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ternary operator quicky

Graham VMead
Ranch Hand

Joined: Sep 22, 2003
Posts: 154
Just for my interest could someone explain the following,

If I want to condition the execution of a method dependent on a condition, using the ternary operator.

If both methodA() and methodB() return a String and:

int x =2, y=1;

/* This is ok */

System.out.println(x>y?this.methodA():this.methodB());

/* So is this */

String b = x>y ? this.methodA():this.methodB();

/* and this */

return(x>y ? this.methodA():this.methodB());

But the compiler (in WSAD 5.0.1) doesn't like this as a standalone statement.

x>y ? this.methodA():this.methodB();

It appears that some form of assignment of the result is needed yet I can't find any documentation that says this is the case! Am I missing something??

TIA Graham
Joe Ess
Bartender

Joined: Oct 29, 2001
Posts: 8843
    
    7

Originally posted by Graham VMead:

x>y ? this.methodA():this.methodB();

This is an expression and it can't stand alone. Try a simpler line of code like this:

and the compiler will reject it too. It doesn't really do anything (other than evaluate to some value), so it makes sense that the compiler should flag it.
A command to the Java interperter (which is what a line of code is) must be a statement. Statements include things like assignments, flow control and method invocations.


"blabbing like a narcissistic fool with a superiority complex" ~ N.A.
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Graham VMead
Ranch Hand

Joined: Sep 22, 2003
Posts: 154
Hi Joe,
Thanks for the reply,

I think I might be being pedantic and its not that important but I can see that

x+y; is obviously non-sensical

but

x>y?methodA():methodB();

is equivalent really to

if(x>y){
this.methodA();
}else{
this.methodB();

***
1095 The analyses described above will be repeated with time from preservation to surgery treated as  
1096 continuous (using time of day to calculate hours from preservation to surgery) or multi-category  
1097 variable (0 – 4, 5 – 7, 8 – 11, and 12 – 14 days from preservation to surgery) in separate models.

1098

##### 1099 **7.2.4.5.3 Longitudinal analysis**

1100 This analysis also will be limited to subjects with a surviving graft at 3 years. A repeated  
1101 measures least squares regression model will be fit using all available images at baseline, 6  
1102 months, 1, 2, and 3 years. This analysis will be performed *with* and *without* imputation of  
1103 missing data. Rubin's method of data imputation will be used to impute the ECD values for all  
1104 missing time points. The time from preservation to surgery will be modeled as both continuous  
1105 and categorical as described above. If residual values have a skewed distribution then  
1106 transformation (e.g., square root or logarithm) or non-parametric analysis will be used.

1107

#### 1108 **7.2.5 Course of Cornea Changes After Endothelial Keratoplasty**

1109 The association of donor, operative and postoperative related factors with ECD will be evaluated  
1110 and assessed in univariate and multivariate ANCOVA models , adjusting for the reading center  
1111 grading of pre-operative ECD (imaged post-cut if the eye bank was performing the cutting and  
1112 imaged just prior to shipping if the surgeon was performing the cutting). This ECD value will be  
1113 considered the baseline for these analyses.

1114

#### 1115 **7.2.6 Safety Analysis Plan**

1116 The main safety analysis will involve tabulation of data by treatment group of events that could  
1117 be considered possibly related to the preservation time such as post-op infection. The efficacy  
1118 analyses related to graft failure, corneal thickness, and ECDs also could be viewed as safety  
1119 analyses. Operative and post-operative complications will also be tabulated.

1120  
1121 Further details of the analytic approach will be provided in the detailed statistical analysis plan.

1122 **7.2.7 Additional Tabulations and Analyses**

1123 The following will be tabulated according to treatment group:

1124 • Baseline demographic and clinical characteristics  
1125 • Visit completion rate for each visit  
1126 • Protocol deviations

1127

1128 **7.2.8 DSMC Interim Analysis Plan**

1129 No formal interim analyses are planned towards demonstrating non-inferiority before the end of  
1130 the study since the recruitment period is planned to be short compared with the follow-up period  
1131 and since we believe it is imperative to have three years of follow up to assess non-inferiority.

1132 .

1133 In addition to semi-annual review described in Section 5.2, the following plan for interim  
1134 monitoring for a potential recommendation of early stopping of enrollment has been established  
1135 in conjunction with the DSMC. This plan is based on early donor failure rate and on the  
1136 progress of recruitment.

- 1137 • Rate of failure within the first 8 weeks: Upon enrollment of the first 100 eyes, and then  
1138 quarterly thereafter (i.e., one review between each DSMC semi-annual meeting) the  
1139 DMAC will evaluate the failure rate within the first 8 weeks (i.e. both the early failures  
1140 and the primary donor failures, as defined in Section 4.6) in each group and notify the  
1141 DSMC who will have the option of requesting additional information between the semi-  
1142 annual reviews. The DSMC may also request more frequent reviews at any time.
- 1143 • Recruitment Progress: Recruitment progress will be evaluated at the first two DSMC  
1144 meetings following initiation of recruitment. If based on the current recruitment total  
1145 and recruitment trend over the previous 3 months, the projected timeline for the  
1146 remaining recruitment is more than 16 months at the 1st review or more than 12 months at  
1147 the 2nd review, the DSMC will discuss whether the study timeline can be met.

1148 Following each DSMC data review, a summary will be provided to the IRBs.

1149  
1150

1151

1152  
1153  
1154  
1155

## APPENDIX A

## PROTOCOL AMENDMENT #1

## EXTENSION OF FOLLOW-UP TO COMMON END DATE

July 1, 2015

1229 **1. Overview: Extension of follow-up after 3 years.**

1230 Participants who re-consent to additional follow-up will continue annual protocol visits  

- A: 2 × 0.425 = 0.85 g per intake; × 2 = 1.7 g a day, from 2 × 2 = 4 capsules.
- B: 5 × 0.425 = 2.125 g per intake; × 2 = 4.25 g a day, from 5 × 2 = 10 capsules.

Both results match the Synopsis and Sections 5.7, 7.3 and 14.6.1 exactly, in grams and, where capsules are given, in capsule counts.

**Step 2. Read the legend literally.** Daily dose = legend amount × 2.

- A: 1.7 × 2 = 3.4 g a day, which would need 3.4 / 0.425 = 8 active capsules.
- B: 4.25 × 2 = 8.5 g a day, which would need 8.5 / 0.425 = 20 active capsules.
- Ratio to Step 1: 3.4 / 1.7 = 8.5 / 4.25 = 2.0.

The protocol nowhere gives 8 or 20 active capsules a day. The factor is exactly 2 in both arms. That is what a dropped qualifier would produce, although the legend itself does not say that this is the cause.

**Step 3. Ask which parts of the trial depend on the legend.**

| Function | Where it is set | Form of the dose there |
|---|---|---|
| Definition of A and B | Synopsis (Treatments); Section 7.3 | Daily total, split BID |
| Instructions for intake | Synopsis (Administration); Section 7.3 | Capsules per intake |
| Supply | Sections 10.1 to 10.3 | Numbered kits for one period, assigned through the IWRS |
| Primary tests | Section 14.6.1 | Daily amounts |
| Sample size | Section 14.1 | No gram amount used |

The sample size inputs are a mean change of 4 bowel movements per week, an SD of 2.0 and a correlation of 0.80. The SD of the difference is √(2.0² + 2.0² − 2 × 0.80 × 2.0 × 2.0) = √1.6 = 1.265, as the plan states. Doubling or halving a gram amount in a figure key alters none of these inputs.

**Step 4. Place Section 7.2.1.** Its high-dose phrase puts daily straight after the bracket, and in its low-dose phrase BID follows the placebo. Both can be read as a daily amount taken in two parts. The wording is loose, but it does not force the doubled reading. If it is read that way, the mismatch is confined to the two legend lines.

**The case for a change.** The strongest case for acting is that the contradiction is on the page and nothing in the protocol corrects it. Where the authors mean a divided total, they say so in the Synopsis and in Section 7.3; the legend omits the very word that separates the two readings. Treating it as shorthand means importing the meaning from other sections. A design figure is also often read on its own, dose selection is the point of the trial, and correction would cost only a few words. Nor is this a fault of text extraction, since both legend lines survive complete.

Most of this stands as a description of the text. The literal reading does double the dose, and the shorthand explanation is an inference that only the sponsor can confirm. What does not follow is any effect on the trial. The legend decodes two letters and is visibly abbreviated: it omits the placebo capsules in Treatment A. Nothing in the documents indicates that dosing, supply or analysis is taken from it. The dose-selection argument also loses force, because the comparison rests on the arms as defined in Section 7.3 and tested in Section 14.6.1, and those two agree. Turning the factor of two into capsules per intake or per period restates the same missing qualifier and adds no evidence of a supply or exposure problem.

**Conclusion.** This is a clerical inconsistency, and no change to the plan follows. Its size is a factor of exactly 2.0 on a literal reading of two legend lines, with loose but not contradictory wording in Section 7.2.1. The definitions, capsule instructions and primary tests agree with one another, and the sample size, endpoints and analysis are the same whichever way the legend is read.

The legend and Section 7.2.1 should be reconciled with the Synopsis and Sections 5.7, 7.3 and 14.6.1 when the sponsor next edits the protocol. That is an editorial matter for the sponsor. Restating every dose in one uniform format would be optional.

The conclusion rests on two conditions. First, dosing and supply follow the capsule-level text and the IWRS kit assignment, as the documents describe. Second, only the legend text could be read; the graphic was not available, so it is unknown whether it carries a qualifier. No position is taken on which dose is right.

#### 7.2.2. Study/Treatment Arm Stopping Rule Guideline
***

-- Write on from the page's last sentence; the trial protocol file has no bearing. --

}

Which I would think is a very common logical construct and actually does achieve something sensible.

Graham
Jeffrey Hunter
Ranch Hand

Joined: Apr 16, 2004
Posts: 305
Originally posted by Graham VMead:
Hi Joe,
Thanks for the reply,

I think I might be being pedantic and its not that important but I can see that

x+y; is obviously non-sensical

but

x>y?methodA():methodB();

is equivalent really to

if(x>y){
this.methodA();
}else{
this.methodB();
}

Which I would think is a very common logical construct and actually does achieve something sensible.

Graham


Yes, they do appear equivalent, however, the JVM treates them differently. In the case of the if statement, the JVM will execute a block of code depending on boolean condition. However, with the ternary operator ?, the JVM will assign a value to a variable, so the compiler will complain if there is no direct (or indirect via parameter-passing) assignment.
fred rosenberger
lowercase baba
Bartender

Joined: Oct 02, 2003
Posts: 11175
    
  16

What i think it boils down to is that you can't do it because the language specification says you can't do it. If you read through the JLS (not a task i would neccesarily reccomend), it tells you exactly what can and can't be done. The trinary operator is something that can't stand alone - it must be part of something else.
[ June 03, 2004: Message edited by: fred rosenberger ]

There are only two hard things in computer science: cache invalidation, naming things, and off-by-one errors
Graham VMead
Ranch Hand

Joined: Sep 22, 2003
Posts: 154
Thanks for the replies, its back to an if statement for me then
 
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